The year 2020 is challenging across all domains in Nigeria. Covid-19 came and threw everything out of order. The escalating insecurity paralysis moved to another dimension. We experienced police brutality which remains a wound in the hearts of many citizens, well beyond the physical wounds. Then the Naira. Yes, Naira is falling like a domino with economic gravity doing its thing.
As the Naira pandemic unfolds, what can companies that need foreign currency for importation do? We are seeing micro-patterns, as I explained yesterday in Tekedia Live. Simply, some traders are banding together to fund Nollywood movies with the hope that those movies will earn decent income on YouTube via adverts. YouTube pays in US dollars and everyone wants to have a product that earns in foreign currency!
Unfortunately, that will not likely work. Why? YouTube devalues its own “metrics” more than even the Nigerian government does on Naira. On Dec 31 019, if you needed 1000 views to earn say $2, from Jan 1 2020, Google devalued, and that means you will need double the views (i.e. 2000 views) to earn that $2. By October this year, Google halved it again. Largely, Google does this and no one challenges it: you keep growing your audience but you keep making less money. On that construct, building to harvest dollars via YouTube ads may not work.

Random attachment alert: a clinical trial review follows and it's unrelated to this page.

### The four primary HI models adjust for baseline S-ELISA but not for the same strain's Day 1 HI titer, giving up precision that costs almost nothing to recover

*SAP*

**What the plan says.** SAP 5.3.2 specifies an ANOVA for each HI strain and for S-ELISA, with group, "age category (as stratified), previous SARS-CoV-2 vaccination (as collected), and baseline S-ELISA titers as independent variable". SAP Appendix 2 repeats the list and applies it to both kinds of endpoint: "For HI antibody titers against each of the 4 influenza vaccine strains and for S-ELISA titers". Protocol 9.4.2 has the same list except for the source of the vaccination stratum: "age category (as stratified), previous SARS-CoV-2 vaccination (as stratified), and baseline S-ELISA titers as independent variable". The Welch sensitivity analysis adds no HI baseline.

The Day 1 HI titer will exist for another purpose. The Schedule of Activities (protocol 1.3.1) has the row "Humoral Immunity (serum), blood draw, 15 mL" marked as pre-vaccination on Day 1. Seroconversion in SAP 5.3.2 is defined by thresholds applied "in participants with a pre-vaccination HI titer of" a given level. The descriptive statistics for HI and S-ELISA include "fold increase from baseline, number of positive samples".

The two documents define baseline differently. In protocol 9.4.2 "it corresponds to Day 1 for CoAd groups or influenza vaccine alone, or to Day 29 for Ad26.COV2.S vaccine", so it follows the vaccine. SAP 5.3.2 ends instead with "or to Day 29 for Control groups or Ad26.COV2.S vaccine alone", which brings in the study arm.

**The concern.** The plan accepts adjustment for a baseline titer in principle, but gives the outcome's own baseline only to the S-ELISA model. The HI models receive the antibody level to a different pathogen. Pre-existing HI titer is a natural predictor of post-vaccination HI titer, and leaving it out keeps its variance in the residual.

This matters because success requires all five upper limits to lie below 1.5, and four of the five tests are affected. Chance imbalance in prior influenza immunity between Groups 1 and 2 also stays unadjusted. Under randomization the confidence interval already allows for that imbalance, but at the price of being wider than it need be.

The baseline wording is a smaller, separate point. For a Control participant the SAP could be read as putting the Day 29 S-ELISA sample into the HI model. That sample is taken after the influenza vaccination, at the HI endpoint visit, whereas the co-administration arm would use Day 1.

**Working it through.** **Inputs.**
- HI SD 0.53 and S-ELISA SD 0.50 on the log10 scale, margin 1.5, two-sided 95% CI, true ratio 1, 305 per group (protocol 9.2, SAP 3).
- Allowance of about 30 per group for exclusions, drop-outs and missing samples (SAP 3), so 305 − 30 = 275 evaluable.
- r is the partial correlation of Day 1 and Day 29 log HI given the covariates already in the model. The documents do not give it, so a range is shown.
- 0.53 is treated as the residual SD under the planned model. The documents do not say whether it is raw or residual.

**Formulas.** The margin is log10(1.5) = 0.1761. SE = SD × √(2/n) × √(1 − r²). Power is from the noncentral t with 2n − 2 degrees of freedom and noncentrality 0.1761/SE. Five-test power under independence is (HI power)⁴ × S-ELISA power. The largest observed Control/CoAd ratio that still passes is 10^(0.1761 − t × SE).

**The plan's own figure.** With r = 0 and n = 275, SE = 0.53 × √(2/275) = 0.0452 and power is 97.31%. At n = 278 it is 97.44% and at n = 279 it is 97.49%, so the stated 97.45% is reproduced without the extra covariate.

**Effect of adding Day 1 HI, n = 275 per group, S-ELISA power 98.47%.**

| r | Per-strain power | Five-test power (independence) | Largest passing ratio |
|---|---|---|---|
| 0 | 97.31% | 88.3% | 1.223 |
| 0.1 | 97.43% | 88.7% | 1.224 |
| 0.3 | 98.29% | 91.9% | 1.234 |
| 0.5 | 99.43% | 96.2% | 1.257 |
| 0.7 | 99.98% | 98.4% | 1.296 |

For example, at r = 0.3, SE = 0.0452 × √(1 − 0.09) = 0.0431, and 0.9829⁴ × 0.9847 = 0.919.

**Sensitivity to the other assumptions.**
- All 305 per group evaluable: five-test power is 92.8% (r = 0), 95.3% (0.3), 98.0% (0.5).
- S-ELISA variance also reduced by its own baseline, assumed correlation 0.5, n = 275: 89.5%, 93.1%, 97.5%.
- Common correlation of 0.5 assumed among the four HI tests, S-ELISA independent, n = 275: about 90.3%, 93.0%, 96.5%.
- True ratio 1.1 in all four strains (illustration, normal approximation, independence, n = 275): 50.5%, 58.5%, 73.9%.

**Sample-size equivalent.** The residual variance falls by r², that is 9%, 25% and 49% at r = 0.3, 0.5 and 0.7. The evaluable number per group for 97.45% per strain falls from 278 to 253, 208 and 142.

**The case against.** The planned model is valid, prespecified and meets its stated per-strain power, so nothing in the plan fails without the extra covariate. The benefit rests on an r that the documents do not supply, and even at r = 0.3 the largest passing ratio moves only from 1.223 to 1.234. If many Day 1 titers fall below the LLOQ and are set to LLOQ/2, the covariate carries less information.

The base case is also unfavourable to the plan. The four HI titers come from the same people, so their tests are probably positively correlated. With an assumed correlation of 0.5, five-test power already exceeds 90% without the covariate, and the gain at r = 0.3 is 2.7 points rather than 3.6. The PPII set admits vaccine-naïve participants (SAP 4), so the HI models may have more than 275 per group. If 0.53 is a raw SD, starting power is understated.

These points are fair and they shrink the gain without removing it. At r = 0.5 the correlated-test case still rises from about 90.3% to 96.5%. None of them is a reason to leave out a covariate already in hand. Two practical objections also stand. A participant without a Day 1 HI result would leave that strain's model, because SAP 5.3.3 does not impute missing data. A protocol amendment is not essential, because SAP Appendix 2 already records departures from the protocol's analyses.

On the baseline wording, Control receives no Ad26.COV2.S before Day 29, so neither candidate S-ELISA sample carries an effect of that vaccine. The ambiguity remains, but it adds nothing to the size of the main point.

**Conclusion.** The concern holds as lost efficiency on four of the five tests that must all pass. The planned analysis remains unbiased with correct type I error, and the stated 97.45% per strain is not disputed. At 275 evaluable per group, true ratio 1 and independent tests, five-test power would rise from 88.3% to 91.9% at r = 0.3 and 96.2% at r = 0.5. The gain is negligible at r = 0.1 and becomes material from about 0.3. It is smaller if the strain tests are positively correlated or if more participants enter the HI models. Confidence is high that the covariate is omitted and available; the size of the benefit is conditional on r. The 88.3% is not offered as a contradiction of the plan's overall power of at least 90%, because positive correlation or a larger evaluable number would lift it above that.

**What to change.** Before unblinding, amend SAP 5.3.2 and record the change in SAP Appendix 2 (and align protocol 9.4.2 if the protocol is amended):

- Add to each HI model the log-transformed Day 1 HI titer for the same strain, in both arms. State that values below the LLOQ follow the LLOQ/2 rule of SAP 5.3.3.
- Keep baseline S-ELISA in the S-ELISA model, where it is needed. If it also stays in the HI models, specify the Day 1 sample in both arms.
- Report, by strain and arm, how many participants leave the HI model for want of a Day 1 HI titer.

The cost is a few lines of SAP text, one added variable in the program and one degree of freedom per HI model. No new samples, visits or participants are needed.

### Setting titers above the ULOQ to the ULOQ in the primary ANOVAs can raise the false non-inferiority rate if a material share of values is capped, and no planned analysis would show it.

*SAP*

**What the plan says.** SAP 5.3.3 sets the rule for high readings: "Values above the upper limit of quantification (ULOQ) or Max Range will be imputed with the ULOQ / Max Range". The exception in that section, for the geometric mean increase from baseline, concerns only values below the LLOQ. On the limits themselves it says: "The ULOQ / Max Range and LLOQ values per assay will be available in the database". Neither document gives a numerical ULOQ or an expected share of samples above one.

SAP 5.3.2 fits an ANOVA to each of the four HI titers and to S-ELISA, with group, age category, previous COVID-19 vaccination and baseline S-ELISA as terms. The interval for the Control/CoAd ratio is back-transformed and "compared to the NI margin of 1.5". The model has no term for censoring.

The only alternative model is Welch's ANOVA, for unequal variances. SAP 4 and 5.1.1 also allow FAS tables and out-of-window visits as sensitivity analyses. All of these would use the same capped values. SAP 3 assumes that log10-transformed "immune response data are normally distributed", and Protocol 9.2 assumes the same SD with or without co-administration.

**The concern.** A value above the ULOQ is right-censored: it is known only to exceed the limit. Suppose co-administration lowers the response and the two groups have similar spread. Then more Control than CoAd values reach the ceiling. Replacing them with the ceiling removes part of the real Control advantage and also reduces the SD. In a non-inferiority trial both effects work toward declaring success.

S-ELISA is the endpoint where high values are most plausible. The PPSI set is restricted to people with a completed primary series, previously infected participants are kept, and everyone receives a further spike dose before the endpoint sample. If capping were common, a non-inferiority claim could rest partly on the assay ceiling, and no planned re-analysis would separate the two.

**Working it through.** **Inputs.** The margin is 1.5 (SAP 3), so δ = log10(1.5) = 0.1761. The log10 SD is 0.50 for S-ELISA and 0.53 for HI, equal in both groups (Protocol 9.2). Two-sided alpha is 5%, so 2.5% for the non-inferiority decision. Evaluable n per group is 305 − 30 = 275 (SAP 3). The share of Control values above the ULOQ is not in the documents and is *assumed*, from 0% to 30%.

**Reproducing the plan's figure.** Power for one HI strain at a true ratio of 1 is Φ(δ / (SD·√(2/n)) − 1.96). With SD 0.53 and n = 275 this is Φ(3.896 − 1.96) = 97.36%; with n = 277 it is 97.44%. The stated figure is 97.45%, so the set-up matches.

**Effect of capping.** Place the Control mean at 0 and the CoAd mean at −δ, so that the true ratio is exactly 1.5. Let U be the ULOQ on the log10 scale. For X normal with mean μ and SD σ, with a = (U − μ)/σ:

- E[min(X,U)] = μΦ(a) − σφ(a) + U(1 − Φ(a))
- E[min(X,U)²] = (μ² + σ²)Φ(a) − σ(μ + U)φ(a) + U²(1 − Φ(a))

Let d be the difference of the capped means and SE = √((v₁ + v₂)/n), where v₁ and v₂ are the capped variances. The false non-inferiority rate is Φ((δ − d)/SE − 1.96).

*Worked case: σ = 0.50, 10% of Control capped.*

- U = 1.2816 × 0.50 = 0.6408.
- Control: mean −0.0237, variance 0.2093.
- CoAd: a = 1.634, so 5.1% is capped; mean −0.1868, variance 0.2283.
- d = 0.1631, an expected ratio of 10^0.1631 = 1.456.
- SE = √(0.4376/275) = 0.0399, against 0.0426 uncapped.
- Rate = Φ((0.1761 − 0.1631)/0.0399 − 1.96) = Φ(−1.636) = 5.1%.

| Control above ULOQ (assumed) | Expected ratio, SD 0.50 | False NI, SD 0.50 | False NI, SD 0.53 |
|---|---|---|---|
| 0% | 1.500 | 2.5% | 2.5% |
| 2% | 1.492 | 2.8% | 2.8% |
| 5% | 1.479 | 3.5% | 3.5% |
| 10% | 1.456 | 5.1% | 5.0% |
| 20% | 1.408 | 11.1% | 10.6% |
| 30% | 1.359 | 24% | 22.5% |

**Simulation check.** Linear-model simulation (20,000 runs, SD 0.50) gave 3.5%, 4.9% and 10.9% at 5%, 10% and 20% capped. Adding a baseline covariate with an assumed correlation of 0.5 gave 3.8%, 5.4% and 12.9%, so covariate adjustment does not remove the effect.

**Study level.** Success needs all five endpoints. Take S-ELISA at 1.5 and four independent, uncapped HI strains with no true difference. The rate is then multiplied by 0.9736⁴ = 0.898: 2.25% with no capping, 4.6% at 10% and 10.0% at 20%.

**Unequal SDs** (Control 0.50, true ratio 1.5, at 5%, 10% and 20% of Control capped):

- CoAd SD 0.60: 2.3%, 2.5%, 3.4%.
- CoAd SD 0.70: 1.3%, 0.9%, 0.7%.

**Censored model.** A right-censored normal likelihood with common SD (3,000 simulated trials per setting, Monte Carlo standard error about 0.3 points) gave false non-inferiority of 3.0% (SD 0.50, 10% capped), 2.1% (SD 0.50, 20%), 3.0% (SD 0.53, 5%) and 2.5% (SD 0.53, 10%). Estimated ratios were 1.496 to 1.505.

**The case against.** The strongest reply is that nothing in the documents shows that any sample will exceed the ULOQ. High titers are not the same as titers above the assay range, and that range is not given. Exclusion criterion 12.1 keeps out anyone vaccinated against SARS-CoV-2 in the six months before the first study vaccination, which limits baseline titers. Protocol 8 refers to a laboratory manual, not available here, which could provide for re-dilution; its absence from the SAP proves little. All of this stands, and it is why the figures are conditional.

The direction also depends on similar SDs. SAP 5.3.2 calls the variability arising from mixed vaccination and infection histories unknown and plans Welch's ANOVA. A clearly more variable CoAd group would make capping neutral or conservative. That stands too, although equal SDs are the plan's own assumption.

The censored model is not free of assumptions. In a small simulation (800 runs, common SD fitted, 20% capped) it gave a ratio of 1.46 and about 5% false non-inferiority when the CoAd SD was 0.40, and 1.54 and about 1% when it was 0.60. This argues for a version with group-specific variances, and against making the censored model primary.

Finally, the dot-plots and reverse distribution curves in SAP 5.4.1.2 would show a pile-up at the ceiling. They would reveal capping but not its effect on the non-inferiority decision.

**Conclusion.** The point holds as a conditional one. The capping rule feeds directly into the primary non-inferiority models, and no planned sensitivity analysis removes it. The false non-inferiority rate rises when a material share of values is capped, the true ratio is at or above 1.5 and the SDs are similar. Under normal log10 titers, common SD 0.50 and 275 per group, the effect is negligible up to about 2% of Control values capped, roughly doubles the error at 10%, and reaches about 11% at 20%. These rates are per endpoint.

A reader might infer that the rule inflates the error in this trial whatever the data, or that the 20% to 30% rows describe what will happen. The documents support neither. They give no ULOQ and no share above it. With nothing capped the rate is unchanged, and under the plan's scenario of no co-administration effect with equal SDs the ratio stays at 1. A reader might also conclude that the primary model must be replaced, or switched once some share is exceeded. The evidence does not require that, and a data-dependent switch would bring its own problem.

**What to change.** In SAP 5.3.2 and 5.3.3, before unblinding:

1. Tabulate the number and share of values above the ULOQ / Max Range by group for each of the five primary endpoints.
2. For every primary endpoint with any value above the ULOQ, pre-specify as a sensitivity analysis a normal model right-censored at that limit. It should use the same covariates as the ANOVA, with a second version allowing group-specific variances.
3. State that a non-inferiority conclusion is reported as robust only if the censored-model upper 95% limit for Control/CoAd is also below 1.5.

Pure and simple, import dependent businesses in Nigeria need to ask for a new economic playbook to change the trajectory on the Naira. Unless that is done, nothing else offers a long term solution.
Where is Naira Heading to?
Where is this thing heading to? It seems by Dec 2023, Naira could be touching N800 per US$1 in the black market. That was my call in 2018. I also noted that by 2023, some commercial banks would be taken private, from the public markets. Unless we fix and bring stability on Naira, Nigeria has no game plan. By now, we ought to have called a national emergency on this paralysis. Yes, everything should be on the table to arrest the decay in our national currency.